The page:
Opening at the Overtime Theater next Friday, Feb. 14, is the Shakespeare comedy Twelfth Night. Adapted and directed by Emily Fitzgerald, this version brings the classic story into the 21st century. Ms. Fitzgerald spoke to ArtScene SA about her new adaptation, the revisions she made, and how it fits in with the Overtime’s motto of “theater for the people.”
ArtScene SA: What sorts of changes did you make to the piece?
Emily Fitzgerald: The language is all still Shakespeare. I didn’t rewrite it for contemporary language, because why do Shakespeare if you’re not going to use his words? Basically, what I did, which is not unusual at all, is to streamline a lot, because a lot of Shakespeare is redundant. It’s long. Some things, such as the jokes delivered by Feste, the joker, we just don’t get anymore because there was a social and political context that we don’t know now. The only language that I changed was things like “knife fights” instead of “sword fights.” Because we’re wearing modern clothes, where would you put your sword?
I tried to make it a little more palatable to modern audiences. It’s not that it’s short — but certain things are shortened. Certain characters are cut who didn’t need to be there to get it down to a cast of only 12 actors.
12 actors is still a lot! How did you make it all work in that limited space?
There are seven different settings that occur — the seashore, a random street, the duke’s palace, Olivia’s home, her garden… It’s massive. We can’t build all of that in that space, so we have slides for every scene telling you where things are happening. The same space on the stage is used for pretty much everything.
But there’s an advantage to it, too. Not having a lot of spectacle allows us to really see the characters and to pay attention to the language, which is the joy of doing Shakespeare. It’s the hard part, but it’s also the most rewarding part. It’s nice to be able to just strip it down to the essentials so that you really hear the language. In fact, in Shakespeare’s day, that’s what they said — “Let’s go hear the play.”
We’ve also gone to another theatrical level in keeping all the actors onstage most of the time. They sit around the edges. That allows us to have much faster and cleaner transitions between all those scenes, because some of those scenes are pages and pages long, but some are a single sheet. It’s fast! With a change of light and while the slide is transitioning, they can walk in and out. We do use the backstage for entering at times, but for the most part, they’re always there. I’ve seen this used before to great effect by the Royal Shakespeare Company. It’s something that I’ve always wanted to try.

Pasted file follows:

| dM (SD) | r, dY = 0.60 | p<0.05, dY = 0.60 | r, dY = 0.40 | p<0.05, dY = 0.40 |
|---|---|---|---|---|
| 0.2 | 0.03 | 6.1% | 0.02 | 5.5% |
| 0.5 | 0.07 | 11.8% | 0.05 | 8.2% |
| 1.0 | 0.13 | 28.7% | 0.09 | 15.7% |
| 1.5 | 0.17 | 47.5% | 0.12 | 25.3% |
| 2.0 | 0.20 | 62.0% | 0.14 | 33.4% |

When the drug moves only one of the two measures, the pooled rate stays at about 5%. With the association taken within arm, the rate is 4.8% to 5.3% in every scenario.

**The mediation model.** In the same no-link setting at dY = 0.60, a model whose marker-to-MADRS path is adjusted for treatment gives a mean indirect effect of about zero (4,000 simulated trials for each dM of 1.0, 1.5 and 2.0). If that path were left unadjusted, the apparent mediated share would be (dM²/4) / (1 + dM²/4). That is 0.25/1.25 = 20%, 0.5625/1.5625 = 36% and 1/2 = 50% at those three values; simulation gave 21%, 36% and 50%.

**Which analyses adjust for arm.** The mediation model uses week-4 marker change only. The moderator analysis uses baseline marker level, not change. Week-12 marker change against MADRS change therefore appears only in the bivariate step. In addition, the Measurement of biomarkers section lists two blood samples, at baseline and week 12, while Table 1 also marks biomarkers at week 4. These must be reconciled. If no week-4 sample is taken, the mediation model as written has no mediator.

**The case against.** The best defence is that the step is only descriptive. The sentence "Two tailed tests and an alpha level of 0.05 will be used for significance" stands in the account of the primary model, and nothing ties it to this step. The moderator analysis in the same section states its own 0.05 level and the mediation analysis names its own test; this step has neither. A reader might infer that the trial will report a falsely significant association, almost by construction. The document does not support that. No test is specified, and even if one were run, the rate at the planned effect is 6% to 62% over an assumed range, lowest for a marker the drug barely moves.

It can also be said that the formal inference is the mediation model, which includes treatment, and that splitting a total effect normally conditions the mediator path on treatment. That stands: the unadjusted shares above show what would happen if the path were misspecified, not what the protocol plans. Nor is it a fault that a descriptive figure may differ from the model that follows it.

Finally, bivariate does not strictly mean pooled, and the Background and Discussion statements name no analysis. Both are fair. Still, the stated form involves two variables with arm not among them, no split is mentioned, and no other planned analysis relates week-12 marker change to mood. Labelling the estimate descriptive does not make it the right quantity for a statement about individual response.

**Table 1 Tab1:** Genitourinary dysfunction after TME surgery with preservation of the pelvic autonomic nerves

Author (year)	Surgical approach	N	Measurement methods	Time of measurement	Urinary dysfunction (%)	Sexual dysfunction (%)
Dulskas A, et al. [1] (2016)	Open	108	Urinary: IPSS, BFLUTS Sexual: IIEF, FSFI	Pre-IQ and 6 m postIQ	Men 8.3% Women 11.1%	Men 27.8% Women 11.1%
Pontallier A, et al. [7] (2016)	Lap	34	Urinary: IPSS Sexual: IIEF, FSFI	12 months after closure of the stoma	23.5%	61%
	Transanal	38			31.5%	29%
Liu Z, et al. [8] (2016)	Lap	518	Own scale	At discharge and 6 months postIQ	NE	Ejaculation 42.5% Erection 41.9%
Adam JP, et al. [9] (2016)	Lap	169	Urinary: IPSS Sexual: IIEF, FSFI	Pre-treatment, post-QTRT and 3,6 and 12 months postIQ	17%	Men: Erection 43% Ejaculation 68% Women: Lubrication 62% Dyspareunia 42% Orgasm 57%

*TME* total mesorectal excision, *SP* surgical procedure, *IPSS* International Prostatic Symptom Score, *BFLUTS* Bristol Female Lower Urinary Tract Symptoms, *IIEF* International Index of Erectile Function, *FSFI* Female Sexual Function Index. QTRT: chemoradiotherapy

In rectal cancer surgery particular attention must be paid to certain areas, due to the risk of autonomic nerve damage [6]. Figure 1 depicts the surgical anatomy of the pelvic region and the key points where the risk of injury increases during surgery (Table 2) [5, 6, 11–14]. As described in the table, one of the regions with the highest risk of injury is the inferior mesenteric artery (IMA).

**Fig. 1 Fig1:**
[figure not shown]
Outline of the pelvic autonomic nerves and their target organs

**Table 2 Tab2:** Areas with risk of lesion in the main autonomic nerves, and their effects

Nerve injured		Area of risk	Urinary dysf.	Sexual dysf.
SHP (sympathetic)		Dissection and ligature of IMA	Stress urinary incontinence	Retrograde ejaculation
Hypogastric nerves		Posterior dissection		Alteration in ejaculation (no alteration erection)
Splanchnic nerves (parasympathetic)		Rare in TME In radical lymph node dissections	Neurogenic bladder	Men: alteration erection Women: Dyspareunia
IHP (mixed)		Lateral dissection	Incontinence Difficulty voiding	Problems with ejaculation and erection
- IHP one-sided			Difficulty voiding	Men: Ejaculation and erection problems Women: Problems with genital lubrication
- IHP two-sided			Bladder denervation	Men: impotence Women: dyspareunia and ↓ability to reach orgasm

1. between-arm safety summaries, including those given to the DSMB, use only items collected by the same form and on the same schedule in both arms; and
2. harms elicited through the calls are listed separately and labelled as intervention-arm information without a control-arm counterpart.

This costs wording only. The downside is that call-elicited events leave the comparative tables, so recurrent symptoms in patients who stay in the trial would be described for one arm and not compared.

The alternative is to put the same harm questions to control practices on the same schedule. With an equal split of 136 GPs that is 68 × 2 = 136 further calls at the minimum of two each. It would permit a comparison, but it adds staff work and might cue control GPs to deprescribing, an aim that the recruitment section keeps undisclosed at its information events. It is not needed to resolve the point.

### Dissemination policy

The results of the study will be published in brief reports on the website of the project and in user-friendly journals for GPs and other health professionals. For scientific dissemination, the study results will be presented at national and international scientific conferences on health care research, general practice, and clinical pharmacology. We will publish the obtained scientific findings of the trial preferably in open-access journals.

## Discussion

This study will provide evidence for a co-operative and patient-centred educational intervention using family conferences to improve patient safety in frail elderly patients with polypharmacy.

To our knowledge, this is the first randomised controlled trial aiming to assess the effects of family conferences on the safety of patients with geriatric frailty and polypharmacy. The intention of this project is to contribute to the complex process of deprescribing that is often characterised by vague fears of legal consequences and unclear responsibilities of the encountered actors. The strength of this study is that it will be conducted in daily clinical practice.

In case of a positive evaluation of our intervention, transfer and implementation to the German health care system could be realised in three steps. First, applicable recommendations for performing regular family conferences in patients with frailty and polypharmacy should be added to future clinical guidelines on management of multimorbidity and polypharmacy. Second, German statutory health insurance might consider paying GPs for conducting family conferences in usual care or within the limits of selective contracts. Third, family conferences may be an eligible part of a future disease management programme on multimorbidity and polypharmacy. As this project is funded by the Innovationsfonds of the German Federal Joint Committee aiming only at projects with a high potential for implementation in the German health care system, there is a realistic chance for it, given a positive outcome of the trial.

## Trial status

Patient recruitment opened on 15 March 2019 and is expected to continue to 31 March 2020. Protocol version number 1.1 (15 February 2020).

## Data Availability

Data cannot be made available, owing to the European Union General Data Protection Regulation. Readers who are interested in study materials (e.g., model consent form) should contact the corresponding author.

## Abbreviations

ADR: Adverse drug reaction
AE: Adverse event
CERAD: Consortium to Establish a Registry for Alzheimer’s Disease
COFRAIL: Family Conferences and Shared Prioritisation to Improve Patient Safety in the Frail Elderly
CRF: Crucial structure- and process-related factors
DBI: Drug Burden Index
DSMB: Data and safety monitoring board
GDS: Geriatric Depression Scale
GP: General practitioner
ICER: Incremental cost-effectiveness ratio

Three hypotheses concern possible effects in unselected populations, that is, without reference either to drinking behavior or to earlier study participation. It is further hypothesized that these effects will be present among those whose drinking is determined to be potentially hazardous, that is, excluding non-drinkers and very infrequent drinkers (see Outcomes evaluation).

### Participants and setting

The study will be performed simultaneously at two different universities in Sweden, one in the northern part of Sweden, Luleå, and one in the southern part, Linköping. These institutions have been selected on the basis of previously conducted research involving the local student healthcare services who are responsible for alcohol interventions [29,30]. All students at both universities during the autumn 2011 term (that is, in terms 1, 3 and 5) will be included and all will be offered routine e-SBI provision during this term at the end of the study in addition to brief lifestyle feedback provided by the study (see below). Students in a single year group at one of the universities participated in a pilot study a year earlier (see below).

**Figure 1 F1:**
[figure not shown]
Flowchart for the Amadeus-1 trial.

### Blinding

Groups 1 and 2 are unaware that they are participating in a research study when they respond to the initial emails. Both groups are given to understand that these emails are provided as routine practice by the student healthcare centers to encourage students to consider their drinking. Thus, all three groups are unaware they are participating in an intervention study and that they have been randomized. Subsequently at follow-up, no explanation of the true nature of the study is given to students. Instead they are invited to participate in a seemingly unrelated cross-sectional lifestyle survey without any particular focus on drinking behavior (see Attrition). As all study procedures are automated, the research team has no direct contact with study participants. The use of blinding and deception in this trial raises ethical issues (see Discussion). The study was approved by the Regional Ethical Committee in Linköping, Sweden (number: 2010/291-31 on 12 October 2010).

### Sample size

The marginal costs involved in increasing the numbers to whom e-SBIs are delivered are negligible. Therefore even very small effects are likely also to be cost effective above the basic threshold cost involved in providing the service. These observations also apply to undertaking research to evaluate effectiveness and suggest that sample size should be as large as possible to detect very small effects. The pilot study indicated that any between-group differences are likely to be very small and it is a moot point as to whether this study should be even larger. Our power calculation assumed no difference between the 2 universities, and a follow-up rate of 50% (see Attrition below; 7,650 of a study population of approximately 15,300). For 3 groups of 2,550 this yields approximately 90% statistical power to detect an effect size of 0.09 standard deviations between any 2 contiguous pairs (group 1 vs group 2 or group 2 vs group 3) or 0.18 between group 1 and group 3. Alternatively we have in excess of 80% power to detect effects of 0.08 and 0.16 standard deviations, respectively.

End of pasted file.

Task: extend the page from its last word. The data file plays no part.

Tell us about the cast and the characters.
It’s a darn good cast. The age range of this cast is 20 to 60. Half the cast is Hispanic and half is white. I have several lesbian actors and a non-binary actor. I love having a diverse cast. They bring so many different points of view, life experiences and perspectives.
One of the characters that changed gender on is Antonio, who saves Sebastian. We’ve changed that character to Antonia. Because of the modernization, her being a pirate didn’t make sense to us, so she’s actually kind of a biker now. She’s the one who brings a gun to a knife fight and stops that cold!
I really love what I guess you’d call the “low characters” — Sir Toby Belch, Maria, Andrew Aguecheek and Feste. They’re the mischief-makers. And there’s some darkness in Twelfth Night that people don’t expect. Maria and Toby are con artists. They’re grifters, and watching how sinister they can actually be when they drop their façades and are just talking to each other has been really fun for me.
Since the Overtime specializes in producing original works, why do something as familiar as Shakespeare?
I’m also the promotions director at the Overtime, and there’s always an extra challenge in promoting what we do since we do all original pieces. When someone at another theater says, “I’m doing Mary Poppins” — well, everyone knows what that is. It’s not hard to engage people. But I’m dealing with trying to get people to see 27 Short Plays About Being Murdered in a Hotel Room By Abba or Gay Men with Wives. That’s always a challenge.
I just wanted to do a show whose title people are familiar with. “Hey — Twelfth Night!” But it’s original in the sense that Shakespeare is always original — it’s how you approach the material. And this is original. You won’t have seen these people in these costumes and these performances, which are truly exceptional. I have a Master’s degree in theater, and one of the things we studied was the universality of Shakespeare. It translates to every time, every place and every culture. It’s also a lot of fun!
How do you hope contemporary San Antonio audiences will receive the show?
Some people will come because they love Shakespeare, but I hope others will come because they’re terrified — or they hate it, remembering it from high school. I hope they give it another chance. This version is very accessible. Everyone in the cast is in pants, or a t-shirt or a bathrobe. They’re recognizable people. And they’re understandable. I find that if the actors understand what they’re saying, the audience will too.
I want people to say, “Oh, that’s Shakespeare — and it’s funny!”
Twelfth Night plays Feb. 14, 15, 21, 22, 28, 29 and March 6 and 7 at 8:00 p.m. with a matinee on Feb. 23 at 3:00 pm and an early show on March 1 at 7:00 p.m. All shows are held in the Overtime’s Greg Barrios Theater, 5409 Bandera Road. For reservations, please contact the Overtime at firstname.lastname@example.org or (210) 577-7562, or through Brown Paper Tickets.
Feature photo: Meaghan Setterbo as Feste (photo: Jay Overton).